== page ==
UR Baseball (URB) hasn’t had an ideal start to its season. The team stands at 6–15, with a 4–10 Record in Liberty League play, putting it in a tie for seventh place of nine teams.

The underlying statistics validate that this team is very much a work in progress (all statistics are taken from before the team’s weekend doubleheader against RIT). Its winning percentage has actually been better than what its run differential would suggest (via pythagorean expectation), and scoring differential has been shown to be a better predictor of future performance in nearly every sport.

The team has had acceptable pitching, but its lack of offensive production has been a hefty problem. In Kenneth Massey’s online ratings, for example, the team ranks 266th out of 385 Division III teams in schedule-adjusted offense, though this is better than its rank of 339 in runs scored per game.

Because of the inherent strength of schedule factor (the ‘Jackets’ have faced a top-quartile slate of opponents thus far), it may be more useful to judge statistics versus other Liberty League teams.

As a whole, URB has an on-base percentage (OBP) that ranks seventh. Putting players on base is, of course, the only way to score, and a walk is just as effective as a single in that regard (although a single is often worth more since it can score runners from second base).

It’s difficult to have a good offense without at least a decent OBP, but it’s possible to make up for that shortcoming if a team can hit for power—going one for four with a home run is almost always better than going two for four for two singles—but this isn’t something the ‘Jackets have been able to do.

In fact, they’re ranked at the bottom of the Liberty League with a .331 slugging percentage (SLG), which is the standard measure for ability to hit for power. Aggregation of OBP and SLG gives OPS (on base plus slugging percentage), the classic metric of batter ability used since the late 19th century. Given the previous two rankings, it should come as no surprise that URB doesn’t have a strong OPS. The only other easily measurable factor of offense besides hitting is stolen bases, where the ‘Jackets rank seventh.

The team does have a few standout performers on offense. The associated table shows the adjusted OPS+ and RC+ for each player. OPS+ is an index that indicates the percentage that a player’s OPS is above or below Division III average. RC+ is an index of the players runs created per plate appearance. Runs created is an estimate of how much each plate appearance would be worth on average in terms of runs based on calculated coefficients (e.g. a single may be worth 0.4 runs and a home run may be worth 1.4 runs). So RC+ is to runs created per plate appearance as OPS+ is to OPS. Strength of schedule should still be kept in mind, because it’s not adjusted for in individual statistics.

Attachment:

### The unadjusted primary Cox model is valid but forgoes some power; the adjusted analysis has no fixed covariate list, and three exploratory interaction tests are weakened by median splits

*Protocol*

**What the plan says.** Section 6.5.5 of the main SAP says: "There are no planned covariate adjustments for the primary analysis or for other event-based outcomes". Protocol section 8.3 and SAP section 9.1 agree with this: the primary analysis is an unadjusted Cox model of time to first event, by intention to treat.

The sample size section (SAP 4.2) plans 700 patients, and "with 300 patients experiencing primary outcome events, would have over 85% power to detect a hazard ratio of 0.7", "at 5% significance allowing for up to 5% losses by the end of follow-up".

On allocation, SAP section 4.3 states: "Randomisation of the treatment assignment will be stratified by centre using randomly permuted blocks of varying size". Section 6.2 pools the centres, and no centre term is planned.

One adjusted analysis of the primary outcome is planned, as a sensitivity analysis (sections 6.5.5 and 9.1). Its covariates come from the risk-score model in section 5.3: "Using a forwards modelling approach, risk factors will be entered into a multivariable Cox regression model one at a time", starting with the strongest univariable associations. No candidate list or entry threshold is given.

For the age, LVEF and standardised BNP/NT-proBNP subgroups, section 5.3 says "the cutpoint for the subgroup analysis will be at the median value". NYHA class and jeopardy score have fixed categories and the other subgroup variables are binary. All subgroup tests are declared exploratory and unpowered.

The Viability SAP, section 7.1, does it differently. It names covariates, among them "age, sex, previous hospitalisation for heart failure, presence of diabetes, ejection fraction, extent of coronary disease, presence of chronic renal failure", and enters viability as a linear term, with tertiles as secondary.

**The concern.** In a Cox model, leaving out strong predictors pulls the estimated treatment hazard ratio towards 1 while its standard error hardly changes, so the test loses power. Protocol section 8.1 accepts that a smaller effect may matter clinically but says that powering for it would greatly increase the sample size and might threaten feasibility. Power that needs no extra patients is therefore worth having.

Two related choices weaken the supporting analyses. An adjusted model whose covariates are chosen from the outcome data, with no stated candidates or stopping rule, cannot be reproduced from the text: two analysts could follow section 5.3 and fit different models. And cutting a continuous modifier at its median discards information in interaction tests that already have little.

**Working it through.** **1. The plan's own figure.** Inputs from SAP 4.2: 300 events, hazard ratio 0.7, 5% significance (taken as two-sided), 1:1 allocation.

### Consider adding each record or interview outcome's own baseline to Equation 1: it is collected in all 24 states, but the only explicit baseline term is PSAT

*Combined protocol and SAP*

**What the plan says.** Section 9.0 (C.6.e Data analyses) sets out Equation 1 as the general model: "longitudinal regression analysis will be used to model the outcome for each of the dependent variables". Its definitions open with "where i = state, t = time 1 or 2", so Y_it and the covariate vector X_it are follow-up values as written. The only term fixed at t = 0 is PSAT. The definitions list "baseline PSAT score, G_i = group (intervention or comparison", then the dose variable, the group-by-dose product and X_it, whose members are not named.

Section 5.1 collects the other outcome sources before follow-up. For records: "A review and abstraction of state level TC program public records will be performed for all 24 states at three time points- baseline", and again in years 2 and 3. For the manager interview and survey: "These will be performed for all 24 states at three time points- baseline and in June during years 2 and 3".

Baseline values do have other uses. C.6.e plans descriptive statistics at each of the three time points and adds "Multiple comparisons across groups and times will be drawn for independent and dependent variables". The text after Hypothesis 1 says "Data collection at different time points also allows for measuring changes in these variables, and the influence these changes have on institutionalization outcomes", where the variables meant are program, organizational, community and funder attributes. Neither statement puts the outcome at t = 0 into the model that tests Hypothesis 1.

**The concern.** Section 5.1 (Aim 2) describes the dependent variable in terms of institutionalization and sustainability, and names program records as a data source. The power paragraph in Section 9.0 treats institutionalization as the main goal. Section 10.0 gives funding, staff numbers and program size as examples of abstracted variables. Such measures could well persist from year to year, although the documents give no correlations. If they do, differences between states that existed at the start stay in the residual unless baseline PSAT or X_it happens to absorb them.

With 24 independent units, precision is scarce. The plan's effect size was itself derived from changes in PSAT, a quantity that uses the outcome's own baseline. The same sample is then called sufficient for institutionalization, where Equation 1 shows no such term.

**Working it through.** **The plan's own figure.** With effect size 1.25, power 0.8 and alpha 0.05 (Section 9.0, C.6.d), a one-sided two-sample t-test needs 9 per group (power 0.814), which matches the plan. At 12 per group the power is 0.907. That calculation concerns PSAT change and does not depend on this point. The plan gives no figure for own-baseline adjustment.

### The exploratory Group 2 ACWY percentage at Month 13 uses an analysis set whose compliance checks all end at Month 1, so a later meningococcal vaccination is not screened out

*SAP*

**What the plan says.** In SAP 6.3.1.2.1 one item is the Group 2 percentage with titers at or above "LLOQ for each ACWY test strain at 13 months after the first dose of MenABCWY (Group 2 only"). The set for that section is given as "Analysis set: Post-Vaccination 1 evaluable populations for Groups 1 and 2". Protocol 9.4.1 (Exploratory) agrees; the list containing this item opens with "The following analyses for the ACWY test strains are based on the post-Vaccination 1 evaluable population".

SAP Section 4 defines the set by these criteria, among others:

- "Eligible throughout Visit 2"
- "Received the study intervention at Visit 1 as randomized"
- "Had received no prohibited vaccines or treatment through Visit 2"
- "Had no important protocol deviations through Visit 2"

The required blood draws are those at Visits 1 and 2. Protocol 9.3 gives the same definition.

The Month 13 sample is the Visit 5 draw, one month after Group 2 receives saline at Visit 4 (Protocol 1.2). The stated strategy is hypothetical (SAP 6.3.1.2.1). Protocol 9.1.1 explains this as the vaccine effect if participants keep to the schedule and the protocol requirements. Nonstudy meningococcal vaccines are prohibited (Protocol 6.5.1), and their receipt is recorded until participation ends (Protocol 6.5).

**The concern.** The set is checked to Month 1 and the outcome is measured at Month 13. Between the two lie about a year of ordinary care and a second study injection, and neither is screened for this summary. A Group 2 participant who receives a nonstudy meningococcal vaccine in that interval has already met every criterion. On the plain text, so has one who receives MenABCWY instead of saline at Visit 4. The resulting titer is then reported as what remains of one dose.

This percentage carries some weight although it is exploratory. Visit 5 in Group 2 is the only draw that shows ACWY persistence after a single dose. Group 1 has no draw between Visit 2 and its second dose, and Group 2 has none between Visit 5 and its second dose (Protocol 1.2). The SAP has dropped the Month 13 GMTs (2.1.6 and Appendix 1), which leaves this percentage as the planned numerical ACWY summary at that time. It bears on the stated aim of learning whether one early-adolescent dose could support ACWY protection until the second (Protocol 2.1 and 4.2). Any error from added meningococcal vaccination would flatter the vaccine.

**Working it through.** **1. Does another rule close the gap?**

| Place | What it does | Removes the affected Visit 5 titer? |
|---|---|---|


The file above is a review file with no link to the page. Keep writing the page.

Though the team has a whole has a less than stellar 73 OPS+ and 81 RC+, freshman outfielder Jake Hertz and sophomore corner infielder Jake Herman have both graded as above average in both statistics. Sophomore outfielder Grant Kilmer and sophomore first baseman and catcher Aiden Finch are around league average as well in at least one of the the statistics. However, the rest of the team must do better than hitting 20-30 percent below league average across the board if the offense is to be an asset and not a vulnerability for the team.

On the pitching and defense side, the team has been far better, ranking in the top third of teams in Massey’s defensive ratings. In terms of the Liberty League, URB has been in the middle of the road across the board, ranking fourth through sixth in most major statistics including earned run average (ERA), fielding percentage, and most strikeouts and fewest walks per nine innings, as well as baserunners allowed (WHIP).

The associated table shows the ERA and DSP for each Rochester pitcher. DSP is not an official statistic, much like RC+, but it can be thought of as the amount of runs created per nine innings allowed by the pitcher to opponent hitters. In this way, it can be used to estimate a pitcher’s “cluster luck”.

Cluster luck refers to how close together or spread out the hits allowed by a pitcher are. If a pitcher allows eight hits over six innings, it could be a successful outing or it could be a subpar one depending on if many of the hits were allowed in succession or if the pitcher got key outs when it mattered. But most analysts believe that much of this so called clutch hitting and clutch pitching comes down to luck, and this is what is assumed by DSP, or dispersion-adjusted runs allowed. So a pitcher with a much lower DSP than ERA is assumed to have bad luck, and vice versa.

Sophomore starter Jake Denzer has been a key member of the staff, with an excellent 3.76 ERA. His DSP of 4.24 still puts him well above league average, by nearly a run fewer allowed per nine innings. Fellow sophomore and reliever Kevin Ho has been lights out, with a sub-2.00 ERA and DSP. Keeping in mind that the league average ERA (and thus DSP) is 5.17, there are a lot of positives to be found.

One observation worth mentioning is that junior starter John Ghyzel, who has pitched the second most innings on the team, has been extremely unlucky and has allowed 1.62 more runs than expected. If he continues to pitch at the same level, the team can expect strong outings from him. Overall, however, the team’s ERA won’t improve substantially in the current state without external improvements, since its ERA and DSP are roughly the same.

In essence, the ‘Jackets play so far warrants their profile as a team with poor hitting and decent pitching, which means it may be a season for younger players to develop above all else.



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